I struggled with the ending but, after some thought, decided I liked it. It showed restraint in not making a play for a woman that still struggled with her feelings about her marriage and possibly causing more damage. It showed his ability to “grow” and adapt at a time when his profession was dying.

He took stock and decided to move forward and there is much to be admired in that: “What is the point in worrying oneself too much about what one could or could not have done to control the course one’s life took? Surely it is enough that the likes of you and I at least try to make our small contribution count for something true and worthy. And if some of us are prepared to sacrifice much in life in order to pursue such aspirations, surely that is in itself, whatever the outcome, cause for pride and contentment.” I’m sorry Mr. Stevens. I judged you too harshly in the beginning.

I also enjoyed the dry humor. Good grief…the attempts at the “birds and bees” conversation with young Mr. Cardinal and the misunderstanding as to what the briefcase contained had me in stitches.

For my notes:

—Steven’s lack of empathy and little white lies were off-putting, and both congruent and incongruent with his moral code (I know…makes no sense but the argument could be made either way: He was adhering to the tenets of his conduct code that prevented him from disclosing certain information. But it could also be argued he was just emotionally stunted!
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- I liked his positive and hopeful outlook on the concept of “dignity” and that it can be a learned trait or behavior.
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- I have some thoughts on whether some aspects are a parody of Britain’s culture and political milieu of the time but I’m not well versed enough in the historical and political context to know if that is what I’m seeing (food for thought for another time)
  Eosch1 | Dec 30, 2021 |
fascinating character study of an EXTREMELY “stiff upper lip” butler, grappling with feelings of loyalty in the face of disappointment. and also an inability to confess one’s true feelings after a lifetime of suppression and subservience. truly fascinating. ( )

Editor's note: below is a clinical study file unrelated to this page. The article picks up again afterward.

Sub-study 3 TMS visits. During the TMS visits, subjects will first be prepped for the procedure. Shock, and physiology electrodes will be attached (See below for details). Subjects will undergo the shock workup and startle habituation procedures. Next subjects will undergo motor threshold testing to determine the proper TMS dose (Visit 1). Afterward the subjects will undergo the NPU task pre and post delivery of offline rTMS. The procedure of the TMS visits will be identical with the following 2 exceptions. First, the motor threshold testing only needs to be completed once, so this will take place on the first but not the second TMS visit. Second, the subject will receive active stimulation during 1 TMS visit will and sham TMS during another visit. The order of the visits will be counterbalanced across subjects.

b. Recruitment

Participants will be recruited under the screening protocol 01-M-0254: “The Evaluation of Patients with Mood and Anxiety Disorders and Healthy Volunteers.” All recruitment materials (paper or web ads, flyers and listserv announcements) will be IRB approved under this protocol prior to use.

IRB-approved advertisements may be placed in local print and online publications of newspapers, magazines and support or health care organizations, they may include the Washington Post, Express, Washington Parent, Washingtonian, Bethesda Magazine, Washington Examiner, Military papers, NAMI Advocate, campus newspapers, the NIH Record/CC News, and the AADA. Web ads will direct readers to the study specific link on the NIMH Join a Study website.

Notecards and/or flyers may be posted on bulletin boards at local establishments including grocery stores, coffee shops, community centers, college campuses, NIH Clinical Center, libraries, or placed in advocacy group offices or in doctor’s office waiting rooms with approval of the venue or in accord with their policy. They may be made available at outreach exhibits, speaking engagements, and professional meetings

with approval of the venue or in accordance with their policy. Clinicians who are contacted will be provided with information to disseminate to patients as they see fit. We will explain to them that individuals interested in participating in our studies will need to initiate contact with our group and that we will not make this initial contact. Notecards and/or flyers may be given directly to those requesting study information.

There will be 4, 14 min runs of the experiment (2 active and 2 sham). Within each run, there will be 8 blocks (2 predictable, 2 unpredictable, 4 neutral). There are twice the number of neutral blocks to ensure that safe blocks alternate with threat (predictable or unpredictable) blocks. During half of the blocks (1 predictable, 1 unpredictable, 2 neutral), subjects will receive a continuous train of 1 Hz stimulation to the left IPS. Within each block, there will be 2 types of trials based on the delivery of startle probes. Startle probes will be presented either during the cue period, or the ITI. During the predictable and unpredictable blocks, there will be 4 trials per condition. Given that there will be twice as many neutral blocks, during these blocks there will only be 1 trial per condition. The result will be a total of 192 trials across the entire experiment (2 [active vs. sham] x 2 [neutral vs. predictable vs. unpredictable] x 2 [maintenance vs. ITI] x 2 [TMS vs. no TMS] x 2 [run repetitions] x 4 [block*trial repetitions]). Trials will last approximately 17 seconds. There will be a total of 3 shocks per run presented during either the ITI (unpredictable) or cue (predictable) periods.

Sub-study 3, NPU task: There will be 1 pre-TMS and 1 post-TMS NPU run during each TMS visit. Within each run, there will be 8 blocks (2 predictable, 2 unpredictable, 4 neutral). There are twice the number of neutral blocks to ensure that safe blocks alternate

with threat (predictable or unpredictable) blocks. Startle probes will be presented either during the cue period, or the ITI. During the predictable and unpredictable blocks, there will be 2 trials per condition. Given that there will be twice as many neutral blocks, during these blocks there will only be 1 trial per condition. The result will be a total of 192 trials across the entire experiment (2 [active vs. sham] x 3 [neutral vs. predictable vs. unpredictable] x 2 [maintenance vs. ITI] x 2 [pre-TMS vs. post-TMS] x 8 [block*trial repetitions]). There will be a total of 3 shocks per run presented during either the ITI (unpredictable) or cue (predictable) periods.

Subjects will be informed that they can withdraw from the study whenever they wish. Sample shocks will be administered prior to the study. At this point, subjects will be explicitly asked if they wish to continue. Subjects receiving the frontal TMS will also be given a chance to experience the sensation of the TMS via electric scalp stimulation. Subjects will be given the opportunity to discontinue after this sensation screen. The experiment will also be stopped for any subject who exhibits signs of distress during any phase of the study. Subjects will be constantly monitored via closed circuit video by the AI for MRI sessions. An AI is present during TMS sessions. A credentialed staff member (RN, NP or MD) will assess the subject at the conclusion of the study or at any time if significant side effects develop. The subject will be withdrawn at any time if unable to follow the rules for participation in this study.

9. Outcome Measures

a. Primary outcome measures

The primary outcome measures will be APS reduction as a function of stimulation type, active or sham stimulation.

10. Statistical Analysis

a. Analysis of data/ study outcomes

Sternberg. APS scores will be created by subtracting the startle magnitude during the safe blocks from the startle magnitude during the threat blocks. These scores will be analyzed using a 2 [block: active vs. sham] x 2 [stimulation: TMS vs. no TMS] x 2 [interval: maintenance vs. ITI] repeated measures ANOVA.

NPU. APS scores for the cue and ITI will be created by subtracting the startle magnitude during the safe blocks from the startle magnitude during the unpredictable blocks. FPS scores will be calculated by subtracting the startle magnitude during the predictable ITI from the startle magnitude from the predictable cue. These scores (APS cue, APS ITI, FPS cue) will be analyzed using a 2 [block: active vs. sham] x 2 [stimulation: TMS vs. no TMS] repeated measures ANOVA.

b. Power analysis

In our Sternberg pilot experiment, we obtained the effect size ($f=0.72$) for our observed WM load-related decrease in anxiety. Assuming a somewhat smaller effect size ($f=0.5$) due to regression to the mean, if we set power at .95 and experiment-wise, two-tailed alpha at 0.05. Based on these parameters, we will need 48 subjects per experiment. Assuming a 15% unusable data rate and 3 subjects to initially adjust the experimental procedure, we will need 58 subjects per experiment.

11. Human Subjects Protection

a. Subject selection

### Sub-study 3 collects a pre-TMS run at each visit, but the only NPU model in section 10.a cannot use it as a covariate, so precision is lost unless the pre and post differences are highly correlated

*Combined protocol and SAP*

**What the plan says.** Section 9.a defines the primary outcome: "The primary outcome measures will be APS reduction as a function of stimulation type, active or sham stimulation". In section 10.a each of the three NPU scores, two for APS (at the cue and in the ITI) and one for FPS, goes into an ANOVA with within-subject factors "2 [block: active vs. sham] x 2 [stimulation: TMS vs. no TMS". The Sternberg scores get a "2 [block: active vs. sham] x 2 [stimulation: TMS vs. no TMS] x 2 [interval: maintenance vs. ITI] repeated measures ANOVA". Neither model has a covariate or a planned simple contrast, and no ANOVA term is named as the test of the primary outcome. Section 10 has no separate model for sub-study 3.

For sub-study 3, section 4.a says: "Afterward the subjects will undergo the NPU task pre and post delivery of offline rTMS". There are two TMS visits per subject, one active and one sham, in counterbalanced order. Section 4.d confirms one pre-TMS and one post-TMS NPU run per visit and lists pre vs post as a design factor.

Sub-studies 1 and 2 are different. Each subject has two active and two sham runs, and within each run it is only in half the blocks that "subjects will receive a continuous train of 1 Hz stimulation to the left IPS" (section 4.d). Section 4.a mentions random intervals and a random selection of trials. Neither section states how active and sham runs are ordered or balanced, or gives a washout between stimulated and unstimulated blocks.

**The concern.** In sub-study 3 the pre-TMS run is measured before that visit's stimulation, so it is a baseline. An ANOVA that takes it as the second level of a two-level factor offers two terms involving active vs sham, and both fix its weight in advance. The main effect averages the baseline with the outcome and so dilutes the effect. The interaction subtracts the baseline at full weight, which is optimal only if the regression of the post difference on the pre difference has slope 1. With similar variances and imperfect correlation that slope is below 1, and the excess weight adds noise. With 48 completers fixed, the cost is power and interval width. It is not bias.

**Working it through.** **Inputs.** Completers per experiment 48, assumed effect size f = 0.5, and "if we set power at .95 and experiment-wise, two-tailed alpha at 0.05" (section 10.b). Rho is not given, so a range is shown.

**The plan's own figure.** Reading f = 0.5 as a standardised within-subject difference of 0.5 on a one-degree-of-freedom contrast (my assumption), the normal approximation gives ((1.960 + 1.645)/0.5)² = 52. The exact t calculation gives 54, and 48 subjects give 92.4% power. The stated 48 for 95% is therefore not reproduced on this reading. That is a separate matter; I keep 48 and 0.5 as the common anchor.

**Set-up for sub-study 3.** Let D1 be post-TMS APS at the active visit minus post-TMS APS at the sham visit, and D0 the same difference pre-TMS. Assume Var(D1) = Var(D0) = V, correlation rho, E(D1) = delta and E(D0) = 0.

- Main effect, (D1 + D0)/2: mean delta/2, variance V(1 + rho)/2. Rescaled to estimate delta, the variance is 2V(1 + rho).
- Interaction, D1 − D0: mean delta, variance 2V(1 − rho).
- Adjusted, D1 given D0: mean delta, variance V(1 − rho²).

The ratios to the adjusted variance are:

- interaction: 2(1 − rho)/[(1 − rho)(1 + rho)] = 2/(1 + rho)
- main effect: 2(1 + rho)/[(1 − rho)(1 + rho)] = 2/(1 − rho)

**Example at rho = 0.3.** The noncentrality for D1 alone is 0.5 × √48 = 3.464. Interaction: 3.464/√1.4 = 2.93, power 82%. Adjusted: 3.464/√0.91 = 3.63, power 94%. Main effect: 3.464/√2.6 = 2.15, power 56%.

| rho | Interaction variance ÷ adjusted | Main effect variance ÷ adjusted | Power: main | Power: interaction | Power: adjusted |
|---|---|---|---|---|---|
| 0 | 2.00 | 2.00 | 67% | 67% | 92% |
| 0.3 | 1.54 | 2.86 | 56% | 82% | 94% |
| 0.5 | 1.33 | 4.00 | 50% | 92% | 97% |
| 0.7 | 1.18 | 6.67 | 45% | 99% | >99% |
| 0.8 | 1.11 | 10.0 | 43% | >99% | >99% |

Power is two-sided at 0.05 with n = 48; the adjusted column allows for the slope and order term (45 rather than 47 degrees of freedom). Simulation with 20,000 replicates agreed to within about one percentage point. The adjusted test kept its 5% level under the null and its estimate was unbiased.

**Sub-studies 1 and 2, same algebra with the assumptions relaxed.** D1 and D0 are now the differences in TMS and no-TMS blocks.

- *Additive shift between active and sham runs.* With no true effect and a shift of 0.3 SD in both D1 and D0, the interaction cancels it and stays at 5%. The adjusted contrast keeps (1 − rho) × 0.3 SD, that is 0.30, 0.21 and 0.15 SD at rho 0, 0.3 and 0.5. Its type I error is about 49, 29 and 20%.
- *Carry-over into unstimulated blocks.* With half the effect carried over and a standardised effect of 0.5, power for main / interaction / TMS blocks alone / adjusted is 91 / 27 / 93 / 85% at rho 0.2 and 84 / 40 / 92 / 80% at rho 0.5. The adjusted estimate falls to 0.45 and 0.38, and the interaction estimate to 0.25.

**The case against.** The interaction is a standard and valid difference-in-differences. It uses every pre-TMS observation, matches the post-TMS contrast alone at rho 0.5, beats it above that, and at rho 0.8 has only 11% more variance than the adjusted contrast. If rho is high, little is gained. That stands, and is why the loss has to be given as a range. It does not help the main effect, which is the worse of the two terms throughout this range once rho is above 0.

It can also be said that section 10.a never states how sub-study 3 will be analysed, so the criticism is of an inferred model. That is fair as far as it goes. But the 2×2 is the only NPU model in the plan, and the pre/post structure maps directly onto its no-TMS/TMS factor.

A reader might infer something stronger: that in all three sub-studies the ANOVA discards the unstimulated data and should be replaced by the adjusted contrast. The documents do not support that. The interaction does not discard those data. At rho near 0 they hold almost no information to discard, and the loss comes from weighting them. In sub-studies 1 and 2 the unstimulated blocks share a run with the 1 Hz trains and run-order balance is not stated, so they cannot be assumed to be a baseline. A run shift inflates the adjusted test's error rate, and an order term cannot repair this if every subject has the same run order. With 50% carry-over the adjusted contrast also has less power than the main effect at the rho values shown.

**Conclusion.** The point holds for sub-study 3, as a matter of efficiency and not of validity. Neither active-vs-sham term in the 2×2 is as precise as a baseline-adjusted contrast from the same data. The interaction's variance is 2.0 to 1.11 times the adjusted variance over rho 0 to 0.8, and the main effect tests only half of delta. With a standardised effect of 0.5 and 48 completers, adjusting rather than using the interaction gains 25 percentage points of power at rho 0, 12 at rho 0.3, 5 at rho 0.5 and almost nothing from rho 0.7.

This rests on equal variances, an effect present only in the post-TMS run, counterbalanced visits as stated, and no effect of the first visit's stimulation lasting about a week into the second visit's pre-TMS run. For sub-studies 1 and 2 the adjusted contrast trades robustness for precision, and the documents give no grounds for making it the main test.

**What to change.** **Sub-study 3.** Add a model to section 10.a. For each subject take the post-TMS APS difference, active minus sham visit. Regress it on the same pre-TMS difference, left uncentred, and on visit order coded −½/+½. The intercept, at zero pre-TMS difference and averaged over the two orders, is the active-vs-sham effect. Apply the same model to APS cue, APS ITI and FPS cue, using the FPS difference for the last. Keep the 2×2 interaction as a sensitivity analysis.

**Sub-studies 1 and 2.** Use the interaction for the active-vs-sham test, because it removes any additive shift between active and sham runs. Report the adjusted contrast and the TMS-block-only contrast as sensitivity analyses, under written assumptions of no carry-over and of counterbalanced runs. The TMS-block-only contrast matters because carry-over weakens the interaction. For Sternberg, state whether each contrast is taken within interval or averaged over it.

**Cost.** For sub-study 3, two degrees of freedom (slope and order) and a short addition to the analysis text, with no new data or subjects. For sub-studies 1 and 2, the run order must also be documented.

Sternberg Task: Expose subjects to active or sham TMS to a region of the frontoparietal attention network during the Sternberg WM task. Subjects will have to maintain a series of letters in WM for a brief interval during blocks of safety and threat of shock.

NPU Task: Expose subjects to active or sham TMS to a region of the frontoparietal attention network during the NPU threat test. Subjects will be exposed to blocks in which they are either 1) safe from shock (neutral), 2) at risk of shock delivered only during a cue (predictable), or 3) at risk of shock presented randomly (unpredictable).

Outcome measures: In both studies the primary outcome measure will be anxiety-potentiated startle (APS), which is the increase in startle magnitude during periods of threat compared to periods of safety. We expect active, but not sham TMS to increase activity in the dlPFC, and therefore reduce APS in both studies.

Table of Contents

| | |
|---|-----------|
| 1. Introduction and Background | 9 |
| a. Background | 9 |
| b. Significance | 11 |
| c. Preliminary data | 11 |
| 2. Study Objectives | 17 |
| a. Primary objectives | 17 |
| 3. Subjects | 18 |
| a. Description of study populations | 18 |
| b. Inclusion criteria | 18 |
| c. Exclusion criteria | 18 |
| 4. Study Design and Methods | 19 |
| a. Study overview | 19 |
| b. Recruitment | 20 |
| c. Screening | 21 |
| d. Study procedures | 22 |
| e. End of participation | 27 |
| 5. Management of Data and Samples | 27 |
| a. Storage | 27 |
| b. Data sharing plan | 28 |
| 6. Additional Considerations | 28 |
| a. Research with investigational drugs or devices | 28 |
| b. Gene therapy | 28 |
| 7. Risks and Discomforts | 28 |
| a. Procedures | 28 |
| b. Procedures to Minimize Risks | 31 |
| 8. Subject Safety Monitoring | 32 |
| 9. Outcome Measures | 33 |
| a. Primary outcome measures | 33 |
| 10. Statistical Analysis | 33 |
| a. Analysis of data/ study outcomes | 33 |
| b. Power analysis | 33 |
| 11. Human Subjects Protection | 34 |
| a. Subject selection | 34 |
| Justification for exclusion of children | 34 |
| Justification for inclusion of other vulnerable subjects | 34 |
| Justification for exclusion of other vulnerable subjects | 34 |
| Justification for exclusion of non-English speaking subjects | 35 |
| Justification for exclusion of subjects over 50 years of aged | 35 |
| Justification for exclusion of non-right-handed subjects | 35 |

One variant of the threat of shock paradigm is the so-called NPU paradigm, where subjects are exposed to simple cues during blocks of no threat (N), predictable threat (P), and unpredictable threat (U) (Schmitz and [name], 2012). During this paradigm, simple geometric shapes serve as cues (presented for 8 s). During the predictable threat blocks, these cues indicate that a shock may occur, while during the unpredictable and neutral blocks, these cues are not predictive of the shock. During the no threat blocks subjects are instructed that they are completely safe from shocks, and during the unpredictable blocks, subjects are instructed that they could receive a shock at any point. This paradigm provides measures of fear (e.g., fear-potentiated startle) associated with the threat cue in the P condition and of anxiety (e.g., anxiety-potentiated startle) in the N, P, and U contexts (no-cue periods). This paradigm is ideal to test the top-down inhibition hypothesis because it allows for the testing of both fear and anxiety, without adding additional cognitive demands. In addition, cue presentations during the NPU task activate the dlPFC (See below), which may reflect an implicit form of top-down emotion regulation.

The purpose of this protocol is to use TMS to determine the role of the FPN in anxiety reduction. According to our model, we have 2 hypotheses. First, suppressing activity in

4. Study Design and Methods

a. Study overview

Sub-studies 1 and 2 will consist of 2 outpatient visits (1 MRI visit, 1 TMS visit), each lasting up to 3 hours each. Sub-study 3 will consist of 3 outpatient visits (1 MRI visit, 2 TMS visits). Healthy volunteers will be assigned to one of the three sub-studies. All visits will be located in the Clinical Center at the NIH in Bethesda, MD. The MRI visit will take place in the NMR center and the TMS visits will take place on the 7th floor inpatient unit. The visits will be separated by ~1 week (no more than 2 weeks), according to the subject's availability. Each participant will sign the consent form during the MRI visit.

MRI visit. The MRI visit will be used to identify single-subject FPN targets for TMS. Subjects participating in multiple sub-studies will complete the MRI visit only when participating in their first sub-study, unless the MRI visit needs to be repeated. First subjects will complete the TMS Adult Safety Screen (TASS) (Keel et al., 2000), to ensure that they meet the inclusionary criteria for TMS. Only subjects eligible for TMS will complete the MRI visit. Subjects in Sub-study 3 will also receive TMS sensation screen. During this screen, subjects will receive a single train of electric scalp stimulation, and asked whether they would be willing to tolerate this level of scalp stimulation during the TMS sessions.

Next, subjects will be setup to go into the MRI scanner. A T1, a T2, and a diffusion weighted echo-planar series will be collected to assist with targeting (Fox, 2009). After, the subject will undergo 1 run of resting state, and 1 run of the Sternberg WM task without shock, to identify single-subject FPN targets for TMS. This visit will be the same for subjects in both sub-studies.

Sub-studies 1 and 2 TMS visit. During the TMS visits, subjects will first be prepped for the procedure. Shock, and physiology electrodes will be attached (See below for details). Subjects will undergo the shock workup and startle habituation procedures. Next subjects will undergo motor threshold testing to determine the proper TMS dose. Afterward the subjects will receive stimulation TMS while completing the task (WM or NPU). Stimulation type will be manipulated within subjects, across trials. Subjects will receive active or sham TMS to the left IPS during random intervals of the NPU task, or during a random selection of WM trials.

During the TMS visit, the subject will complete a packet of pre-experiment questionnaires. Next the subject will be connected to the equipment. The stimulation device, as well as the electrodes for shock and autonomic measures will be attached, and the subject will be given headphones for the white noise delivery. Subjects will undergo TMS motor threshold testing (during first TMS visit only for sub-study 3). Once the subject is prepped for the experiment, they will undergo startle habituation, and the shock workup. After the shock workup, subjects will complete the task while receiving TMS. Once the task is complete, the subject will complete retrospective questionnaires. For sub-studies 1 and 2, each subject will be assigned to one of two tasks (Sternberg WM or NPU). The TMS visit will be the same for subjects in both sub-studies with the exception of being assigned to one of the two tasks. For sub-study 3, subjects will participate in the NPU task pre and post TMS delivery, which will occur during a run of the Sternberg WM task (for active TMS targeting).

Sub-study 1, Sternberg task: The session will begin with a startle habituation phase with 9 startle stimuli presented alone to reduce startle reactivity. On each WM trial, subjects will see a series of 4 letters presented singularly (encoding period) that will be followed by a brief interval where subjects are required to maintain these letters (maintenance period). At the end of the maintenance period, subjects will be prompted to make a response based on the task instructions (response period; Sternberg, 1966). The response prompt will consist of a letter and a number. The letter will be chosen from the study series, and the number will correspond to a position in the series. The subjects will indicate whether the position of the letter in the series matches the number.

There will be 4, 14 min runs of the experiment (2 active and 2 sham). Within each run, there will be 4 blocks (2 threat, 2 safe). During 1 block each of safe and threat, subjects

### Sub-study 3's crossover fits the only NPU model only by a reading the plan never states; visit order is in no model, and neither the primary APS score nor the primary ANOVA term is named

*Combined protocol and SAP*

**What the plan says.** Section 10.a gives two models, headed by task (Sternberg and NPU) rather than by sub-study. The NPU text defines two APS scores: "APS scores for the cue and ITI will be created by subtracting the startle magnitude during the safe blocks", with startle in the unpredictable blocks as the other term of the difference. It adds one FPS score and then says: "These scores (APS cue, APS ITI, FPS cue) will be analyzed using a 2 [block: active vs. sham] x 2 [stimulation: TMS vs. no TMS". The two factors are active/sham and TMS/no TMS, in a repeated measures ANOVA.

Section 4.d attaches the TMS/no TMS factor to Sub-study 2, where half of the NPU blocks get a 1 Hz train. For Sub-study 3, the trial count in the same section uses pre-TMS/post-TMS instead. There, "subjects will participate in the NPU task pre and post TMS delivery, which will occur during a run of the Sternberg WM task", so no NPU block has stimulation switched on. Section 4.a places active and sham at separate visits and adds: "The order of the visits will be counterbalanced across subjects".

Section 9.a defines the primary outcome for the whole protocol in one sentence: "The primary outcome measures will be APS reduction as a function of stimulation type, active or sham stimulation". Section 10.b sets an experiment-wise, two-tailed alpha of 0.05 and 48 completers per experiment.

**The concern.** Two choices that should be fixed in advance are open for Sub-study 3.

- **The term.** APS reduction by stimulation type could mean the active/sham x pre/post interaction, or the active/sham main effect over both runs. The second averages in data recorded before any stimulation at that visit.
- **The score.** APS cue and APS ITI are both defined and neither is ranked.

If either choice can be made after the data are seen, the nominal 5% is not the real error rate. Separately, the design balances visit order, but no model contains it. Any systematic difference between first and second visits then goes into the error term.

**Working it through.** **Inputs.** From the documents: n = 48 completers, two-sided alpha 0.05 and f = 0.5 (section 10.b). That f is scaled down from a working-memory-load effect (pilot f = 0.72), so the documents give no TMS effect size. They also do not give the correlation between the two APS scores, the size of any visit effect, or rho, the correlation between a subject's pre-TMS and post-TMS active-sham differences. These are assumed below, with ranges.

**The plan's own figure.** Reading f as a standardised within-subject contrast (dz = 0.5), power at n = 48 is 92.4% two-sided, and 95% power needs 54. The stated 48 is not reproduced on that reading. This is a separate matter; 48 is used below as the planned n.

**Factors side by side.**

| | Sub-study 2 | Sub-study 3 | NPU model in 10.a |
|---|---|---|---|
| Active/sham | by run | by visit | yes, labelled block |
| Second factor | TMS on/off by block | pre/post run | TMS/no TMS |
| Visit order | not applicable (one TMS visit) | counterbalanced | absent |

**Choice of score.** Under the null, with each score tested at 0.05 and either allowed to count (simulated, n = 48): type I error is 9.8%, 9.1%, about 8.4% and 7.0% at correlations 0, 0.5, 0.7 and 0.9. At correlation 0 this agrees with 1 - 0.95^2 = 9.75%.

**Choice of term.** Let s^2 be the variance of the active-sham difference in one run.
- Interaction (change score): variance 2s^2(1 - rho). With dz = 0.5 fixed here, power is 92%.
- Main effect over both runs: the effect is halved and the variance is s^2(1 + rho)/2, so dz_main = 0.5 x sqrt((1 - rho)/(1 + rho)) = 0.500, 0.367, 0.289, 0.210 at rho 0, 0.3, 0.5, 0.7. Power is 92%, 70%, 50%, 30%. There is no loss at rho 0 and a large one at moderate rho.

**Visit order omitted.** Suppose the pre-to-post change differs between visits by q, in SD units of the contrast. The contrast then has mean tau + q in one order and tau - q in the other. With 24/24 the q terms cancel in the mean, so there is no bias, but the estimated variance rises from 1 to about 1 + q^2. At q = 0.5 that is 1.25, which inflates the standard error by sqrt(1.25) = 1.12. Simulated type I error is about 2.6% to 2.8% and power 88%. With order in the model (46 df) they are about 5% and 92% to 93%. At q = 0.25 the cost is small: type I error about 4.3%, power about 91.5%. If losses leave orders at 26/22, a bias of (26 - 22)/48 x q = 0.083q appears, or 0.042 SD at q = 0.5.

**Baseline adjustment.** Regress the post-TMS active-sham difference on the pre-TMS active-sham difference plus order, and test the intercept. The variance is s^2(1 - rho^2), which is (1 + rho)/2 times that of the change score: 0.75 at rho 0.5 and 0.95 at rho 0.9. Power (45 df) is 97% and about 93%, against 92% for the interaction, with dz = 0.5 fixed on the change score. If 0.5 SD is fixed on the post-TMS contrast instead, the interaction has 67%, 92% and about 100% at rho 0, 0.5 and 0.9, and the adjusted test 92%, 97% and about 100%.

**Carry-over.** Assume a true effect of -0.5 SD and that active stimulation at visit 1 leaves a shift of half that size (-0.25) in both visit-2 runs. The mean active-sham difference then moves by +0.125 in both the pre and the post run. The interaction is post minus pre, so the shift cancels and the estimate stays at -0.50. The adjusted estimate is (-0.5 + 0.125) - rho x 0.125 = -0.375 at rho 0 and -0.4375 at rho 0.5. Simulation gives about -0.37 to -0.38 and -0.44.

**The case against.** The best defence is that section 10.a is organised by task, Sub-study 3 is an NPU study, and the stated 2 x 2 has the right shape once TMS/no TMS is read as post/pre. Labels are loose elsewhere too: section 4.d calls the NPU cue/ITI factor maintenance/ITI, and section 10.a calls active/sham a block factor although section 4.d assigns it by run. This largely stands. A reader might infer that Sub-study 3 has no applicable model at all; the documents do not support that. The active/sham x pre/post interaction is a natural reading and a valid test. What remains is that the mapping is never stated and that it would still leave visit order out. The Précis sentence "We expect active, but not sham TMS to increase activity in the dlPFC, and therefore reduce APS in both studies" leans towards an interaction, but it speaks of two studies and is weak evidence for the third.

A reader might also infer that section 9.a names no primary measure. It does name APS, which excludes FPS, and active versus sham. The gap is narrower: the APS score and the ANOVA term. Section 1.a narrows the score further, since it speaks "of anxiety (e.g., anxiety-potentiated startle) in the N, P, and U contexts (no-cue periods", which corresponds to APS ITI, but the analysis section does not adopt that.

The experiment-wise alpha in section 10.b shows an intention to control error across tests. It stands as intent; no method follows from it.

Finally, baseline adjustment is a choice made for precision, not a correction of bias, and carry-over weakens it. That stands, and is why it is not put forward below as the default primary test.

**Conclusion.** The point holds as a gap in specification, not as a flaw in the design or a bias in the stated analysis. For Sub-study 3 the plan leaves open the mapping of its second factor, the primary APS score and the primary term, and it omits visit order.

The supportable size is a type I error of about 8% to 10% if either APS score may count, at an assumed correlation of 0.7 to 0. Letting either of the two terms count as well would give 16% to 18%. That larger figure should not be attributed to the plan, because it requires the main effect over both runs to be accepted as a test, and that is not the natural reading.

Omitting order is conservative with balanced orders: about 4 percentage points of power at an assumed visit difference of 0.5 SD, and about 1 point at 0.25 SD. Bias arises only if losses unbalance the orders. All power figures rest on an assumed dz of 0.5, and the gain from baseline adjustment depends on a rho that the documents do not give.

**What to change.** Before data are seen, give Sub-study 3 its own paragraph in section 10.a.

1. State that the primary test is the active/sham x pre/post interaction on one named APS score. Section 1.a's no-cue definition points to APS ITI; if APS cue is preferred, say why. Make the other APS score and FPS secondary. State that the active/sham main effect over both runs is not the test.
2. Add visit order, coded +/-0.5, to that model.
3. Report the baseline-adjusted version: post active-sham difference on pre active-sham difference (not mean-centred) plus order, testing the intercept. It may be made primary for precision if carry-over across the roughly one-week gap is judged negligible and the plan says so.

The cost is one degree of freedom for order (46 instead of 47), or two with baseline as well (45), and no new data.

austinburns | Dec 16, 2021 |
Showing 1-5 of 386 (next | show all)
We can work out the date of Stevens's expedition ... Ominous dates. ... the Suez crisis dominated British current affairs. ... Stevens is not returning to a golden evening ... there are no remains -- except in the sense of `corpse'.
added by KayCliff | editWhere was Rebecca shot?, John Sutherland (Mar 5, 1998)
 
The Remains of the Day is too much a roman à thèse, and a judgmental one besides. Compared to his astounding narrative sophistication, Ishiguro's message seems quite banal: Be less Japanese, less bent on dignity, less false to yourself and others, less restrained and controlled. The irony is that it is precisely Ishiguro's beautiful restraint and control that one admires, and, in the case of the last novel [The Remains of the Day], his nerve in setting up such a high-wire act for himself.
added by jburlinson | editNew York Review of Books, Gabriele Annan (pay site) (Dec 7, 1989)
 
Kazuo Ishiguro's tonal control of Stevens' repressive yet continually reverberating first-person voice is dazzling. So is his ability to present the butler from every point on the compass: with affectionate humor, tart irony, criticism, compassion and full understanding. It is remarkable, too, that as we read along in this strikingly original novel, we continue to think not only about the old butler, but about his country, its politics and its culture.
 

» Add other authors (33 possible)

Author nameRoleType of authorWork?Status
Ishiguro, Kazuoprimary authorall editionsconfirmed
Bützow, HeleneTranslatorsecondary authorsome editionsconfirmed
Daryab̄andi, NajafTranslatorsecondary authorsome editionsconfirmed
Hawthorne, NigelReadersecondary authorsome editionsconfirmed
Kriek, BarthoTranslatorsecondary authorsome editionsconfirmed
Miteva, PravdaTranslatorsecondary authorsome editionsconfirmed
Prebble, SimonNarratorsecondary authorsome editionsconfirmed
Rybicki, JanTranslatorsecondary authorsome editionsconfirmed
Saracino, Maria AntoniettaTranslatorsecondary authorsome editionsconfirmed
Stiehl, HermannTranslatorsecondary authorsome editionsconfirmed
West, DominicNarratorsecondary authorsome editionsconfirmed
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In memory of Mrs Lenore Marshall.
First words
It seems increasingly likely that I really will undertake the expedition that has been preoccupying my imagination now for some days.
Quotations
The English landscape at its finest—such as I saw this morning—possesses a quality that the landscapes of other nations, however more superficially dramatic, inevitably fail to possess. It is, I believe, a quality that will mark out the English landscape to any objective observer as the most deeply satisfying in the world, and this quality is probably best summed up by the term 'greatness.' And yet what precisely is this greatness? I would say that it is the very lack of obvious drama or spectacle that sets the beauty of our land apart. What is pertinent is the calmness of that beauty, its sense of restraint. It is as though the land knows of its own beauty, of its own greatness, and feels no need to shout it.
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The novel's narrator, Stevens, is a perfect English butler who tries to give his narrow existence form and meaning through the self-effacing, almost mystical practice of his profession. In a career that spans the second World War, Stevens is oblivious of the real life that goes on around him -- oblivious, for instance, of the fact that his aristocrat employer is a Nazi sympathizer. Still, there are even larger matters at stake in this heartbreaking, pitch-perfect novel -- namely, Stevens' own ability to allow some bit of life-affirming love into his tightly repressed existence.

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A butler looks back over his career at a fine English country house while on a trip to visit a former colleague.